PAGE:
than traditional centralized treatment systems (Kadlec et

al., 2000). Furthermore, wetlands enhance biodiversity

and are less susceptibile to variations of loading rates

(Cooper et al., 1996; Scholz and Trepel, 2004).

Contrary to standard domestic wastewater treatment technologies, storm water (gully pot liquor and effluent) treatment systems have to be robust to highly variable flow rates and water quality variations. The storm water quality depends on the load of pollutants present on the road, and the corresponding dilution by each storm event (Park and Yoon, 2003; Scholz, 2003).

In contrast to standard horizontal-flow constructed treatment wetlands, vertical-flow wetlands are flat, in-termittently flooded, and drained, allowing air to refill

the soil pores within the bed (Cooper et al., 1996; Green

et al., 1998; Gervin and Brix, 2001). When the wetland is dry, oxygen (as part of the air) can enter the top layer of debris and sand. The following flow of wastewater will absorb the gas and transport it to the anaerobic bottom of the wetland. Furthermore, aquatic plants such as macrophytes transport oxygen to the rhizosphere. How-ever, this natural process of oxygen enrichment is not as effective as the previous engineering method (Kadlec and

Knight, 1996; Karathanasis et al., 2003).

While it has been recognized that vertical-flow con-structed wetlands usually have higher removal efficien-cies with respect to organic pollutants and nutrients in comparison to horizontal-flow wetlands, denitrification is usually less efficient in vertical-flow systems (Lueder-its et al., 2001).

Heavy metal removal

Heavy metals within storm water are associated with fuel additives, car body corrosion, and tire and brake wear. Common metal pollutants from cars include cop-per, nickel, lead, zinc, chromium, and cadmium. Fresh-water quality standards are most likely to be exceeded by

copper (Cooper et al., 1996; Kadlec and Knight, 1996;

Scholz et al., 2002; Tchobanoglous et al., 2003).

Metals occur in soluble, colloidal, or particulate forms. Heavy metals are most bioavailable when they are solu-ble, either in ionic or weakly complexed form (Cooper

et al., 1996; Wood and Shelley, 1999; Cheng et al., 2002). There have been many studies on the specific filter me-dia within constructed wetlands to treat heavy metals eco-nomically, such as limestone, lignite, activated carbon,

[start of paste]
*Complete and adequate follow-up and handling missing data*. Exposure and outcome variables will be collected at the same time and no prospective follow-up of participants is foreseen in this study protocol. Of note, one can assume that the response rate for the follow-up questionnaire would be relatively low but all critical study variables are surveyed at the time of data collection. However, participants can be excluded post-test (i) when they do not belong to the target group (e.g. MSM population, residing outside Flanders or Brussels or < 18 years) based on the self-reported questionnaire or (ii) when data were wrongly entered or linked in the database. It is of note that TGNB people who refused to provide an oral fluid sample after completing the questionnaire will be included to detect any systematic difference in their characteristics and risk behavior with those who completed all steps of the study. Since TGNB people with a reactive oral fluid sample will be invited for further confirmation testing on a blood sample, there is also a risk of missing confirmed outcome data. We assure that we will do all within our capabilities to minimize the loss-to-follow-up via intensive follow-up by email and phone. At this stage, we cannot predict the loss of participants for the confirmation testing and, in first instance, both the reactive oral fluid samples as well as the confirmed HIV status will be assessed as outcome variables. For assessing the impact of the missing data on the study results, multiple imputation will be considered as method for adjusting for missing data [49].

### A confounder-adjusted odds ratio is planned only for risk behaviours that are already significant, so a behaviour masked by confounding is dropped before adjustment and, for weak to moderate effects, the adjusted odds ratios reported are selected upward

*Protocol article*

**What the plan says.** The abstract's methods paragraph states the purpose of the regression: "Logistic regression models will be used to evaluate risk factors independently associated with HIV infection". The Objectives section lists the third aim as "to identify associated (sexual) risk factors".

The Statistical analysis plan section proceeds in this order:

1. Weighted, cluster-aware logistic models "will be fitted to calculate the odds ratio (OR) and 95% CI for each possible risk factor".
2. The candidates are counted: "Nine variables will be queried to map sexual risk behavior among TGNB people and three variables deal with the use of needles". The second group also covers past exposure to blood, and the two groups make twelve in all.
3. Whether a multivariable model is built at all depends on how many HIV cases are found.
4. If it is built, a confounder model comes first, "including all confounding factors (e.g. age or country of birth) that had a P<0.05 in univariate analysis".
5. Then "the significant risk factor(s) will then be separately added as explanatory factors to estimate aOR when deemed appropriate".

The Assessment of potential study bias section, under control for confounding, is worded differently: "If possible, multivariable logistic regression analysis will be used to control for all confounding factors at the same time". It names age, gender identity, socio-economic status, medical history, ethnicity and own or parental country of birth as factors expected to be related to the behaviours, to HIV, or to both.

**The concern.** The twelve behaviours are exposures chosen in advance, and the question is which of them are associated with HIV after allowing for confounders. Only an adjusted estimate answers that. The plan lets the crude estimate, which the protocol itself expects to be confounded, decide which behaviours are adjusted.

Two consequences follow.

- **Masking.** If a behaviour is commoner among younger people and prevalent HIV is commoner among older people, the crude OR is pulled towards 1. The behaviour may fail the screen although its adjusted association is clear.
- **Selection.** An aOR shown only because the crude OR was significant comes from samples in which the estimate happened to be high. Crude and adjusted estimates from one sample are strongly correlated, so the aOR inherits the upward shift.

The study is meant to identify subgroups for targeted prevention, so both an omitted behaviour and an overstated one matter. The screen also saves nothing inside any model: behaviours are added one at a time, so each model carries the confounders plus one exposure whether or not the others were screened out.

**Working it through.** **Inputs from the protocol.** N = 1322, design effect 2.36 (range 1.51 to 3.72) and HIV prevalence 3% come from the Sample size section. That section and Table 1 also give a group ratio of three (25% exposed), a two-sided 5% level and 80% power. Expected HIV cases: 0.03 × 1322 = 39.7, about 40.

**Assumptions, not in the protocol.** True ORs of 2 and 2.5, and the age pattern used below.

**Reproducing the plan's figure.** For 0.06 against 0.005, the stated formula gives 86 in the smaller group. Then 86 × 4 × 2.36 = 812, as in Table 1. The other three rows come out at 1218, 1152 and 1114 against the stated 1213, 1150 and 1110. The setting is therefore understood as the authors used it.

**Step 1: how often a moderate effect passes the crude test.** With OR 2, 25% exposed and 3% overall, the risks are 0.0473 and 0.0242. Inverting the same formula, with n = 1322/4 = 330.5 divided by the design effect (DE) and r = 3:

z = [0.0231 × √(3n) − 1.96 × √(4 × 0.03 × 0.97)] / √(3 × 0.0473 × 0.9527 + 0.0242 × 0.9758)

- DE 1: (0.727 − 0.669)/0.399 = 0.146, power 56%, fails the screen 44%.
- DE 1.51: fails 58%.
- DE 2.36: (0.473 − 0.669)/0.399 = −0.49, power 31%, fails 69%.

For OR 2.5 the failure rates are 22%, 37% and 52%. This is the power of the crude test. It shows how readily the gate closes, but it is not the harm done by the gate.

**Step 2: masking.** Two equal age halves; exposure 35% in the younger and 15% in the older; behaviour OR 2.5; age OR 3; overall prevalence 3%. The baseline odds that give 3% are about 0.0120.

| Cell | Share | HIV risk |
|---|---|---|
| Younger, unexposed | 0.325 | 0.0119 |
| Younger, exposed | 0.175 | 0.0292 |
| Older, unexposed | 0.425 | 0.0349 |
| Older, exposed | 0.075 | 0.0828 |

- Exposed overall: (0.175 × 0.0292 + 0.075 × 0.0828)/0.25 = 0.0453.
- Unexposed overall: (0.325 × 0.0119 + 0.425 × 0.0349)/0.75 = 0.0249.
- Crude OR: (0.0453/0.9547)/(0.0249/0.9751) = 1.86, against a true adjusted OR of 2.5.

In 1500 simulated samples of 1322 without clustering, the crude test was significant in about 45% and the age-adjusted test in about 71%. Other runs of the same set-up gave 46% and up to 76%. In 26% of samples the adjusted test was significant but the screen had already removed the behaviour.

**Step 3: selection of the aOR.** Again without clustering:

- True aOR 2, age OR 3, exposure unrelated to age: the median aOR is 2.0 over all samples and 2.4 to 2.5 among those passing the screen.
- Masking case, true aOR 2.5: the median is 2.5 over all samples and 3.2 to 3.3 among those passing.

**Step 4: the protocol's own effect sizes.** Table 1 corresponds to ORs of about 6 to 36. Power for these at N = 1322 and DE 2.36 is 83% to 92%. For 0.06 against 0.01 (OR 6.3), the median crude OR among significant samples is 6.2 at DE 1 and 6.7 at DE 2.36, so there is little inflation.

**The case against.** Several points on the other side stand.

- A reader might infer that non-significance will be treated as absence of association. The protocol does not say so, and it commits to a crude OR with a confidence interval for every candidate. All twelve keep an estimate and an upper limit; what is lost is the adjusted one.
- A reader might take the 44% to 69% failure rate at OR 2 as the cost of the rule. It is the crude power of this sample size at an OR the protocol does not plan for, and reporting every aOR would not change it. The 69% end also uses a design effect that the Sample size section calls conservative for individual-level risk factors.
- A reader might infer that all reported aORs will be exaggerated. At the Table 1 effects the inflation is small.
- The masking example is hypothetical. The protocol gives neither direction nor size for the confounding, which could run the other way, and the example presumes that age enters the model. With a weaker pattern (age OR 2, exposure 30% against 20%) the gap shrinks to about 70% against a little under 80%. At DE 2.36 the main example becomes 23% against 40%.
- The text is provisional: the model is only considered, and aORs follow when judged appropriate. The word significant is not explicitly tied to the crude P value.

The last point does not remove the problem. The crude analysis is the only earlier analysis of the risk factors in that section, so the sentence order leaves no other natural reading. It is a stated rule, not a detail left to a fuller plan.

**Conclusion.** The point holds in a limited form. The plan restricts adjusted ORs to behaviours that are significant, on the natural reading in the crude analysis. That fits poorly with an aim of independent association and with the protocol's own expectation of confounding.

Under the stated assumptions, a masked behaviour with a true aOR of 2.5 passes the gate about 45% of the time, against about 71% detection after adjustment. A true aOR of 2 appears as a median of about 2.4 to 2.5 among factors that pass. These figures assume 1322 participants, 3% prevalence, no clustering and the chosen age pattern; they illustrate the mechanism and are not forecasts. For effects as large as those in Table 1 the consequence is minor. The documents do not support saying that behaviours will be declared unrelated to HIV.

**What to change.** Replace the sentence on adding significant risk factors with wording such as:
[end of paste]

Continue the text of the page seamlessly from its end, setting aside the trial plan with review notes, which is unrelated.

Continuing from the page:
peat, and leaves (Scholz and Martin, 1998; Scholz et al.,

2002). Metal bioavailability and reduction are controlled by chemical processes including acid volatile sulfide for-mation and organic carbon binding and sorption in re-duced sediments of constructed wetlands (Obarska-Pemkowiak and Klimkowska, 1999; Wood and Shelley, 1999; Kadlec, 2002). It follows that metals usually ac-cumulate in the top layer (fine aggregates, sediment, and litter) of vertical-flow and near the inlet of

horizontal-flow constructed treatment wetlands (Cheng et al., 2002;

Scholz and Xu, 2002; Vymazal and Krasa, 2003). Physical and chemical properties of the wetland soil and aggregates affecting metal mobilization include par-ticle size distribution (texture), redox potential, pH, or-ganic matter, salinity, and the presence of inoror-ganic

mat-ter such as sulfides and carbonates (Backstrom et al.,

2004).

The cation exchange capacity of maturing wetland soils and sediments tend to increase as texture becomes finer because more negatively charged binding sites are available. Organic matter has a relatively high proportion of negatively charged binding sites. Salinity and pH can influence the effectiveness of the cation exchange ca-pacity of soils and sediments because the negatively charged binding sites will be occupied by a high number

of sodium or hydrogen cations (Knight et al., 1999).

Sulfides and carbonates may combine with metals to form relatively insoluble compounds. Especially the for-mation of metal sulfide compounds may provide long-term heavy metal removal, because these sulfides will re-main permanently in the wetland sediments as long as

they are not reoxidized (Cooper et al., 1996; Kadlec and

Knight, 1996).

Project purpose

The major purpose of this study is to improve the de-sign, operation, and management of vertical-flow con-structed treatment wetlands to secure a high wastewater treatment performance during all seasons. The objectives are to assess